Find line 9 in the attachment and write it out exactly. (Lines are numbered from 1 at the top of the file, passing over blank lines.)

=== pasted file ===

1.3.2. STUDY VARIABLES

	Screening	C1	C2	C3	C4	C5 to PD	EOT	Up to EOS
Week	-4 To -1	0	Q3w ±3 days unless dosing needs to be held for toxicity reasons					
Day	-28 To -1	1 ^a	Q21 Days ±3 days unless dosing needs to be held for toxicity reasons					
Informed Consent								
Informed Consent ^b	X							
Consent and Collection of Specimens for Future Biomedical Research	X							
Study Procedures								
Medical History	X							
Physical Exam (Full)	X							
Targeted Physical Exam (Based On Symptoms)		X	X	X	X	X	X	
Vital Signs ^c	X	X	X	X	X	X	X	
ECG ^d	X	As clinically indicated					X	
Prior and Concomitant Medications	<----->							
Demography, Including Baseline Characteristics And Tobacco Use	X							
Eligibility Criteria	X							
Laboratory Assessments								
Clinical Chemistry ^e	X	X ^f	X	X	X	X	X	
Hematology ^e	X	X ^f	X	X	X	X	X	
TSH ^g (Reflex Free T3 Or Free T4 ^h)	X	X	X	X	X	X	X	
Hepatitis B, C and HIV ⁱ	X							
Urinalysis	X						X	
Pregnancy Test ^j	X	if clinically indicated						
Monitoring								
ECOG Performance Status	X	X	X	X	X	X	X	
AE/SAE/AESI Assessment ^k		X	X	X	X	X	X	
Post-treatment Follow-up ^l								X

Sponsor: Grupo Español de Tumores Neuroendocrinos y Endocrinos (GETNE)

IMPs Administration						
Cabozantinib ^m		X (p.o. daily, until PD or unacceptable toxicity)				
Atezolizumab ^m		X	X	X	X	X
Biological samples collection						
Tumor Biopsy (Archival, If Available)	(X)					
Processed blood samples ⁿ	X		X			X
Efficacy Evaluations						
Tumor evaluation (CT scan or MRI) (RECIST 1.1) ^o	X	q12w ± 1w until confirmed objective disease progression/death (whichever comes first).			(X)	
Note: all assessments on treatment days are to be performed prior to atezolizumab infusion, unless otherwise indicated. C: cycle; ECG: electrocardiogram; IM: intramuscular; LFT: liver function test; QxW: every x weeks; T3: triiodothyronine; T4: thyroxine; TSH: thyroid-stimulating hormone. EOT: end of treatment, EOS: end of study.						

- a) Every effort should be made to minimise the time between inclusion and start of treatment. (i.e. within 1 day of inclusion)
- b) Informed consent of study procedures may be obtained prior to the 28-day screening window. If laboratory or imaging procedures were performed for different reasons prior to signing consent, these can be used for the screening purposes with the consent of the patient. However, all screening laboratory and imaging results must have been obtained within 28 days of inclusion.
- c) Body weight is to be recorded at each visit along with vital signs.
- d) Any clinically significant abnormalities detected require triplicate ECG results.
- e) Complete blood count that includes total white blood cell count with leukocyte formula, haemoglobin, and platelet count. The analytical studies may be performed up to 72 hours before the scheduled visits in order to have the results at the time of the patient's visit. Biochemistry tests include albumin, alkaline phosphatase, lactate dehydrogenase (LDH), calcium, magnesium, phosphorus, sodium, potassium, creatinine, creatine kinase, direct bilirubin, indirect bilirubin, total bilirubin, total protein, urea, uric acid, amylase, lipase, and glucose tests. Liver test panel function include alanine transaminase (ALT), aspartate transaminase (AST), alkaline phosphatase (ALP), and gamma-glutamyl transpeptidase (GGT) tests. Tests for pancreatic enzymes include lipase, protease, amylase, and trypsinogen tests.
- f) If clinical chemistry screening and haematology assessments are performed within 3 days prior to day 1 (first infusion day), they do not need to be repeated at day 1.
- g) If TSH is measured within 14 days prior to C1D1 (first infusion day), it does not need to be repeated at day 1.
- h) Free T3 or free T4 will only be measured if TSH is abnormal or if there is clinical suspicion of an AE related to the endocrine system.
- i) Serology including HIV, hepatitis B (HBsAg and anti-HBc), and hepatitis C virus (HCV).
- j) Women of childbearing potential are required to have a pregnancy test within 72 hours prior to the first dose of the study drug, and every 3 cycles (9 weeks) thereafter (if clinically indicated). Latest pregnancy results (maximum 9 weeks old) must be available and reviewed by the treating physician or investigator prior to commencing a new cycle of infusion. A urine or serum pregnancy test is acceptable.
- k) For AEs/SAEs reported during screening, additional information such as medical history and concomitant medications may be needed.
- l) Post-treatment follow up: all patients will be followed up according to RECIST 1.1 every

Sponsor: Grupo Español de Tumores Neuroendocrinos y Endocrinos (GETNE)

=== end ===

Medical History	X							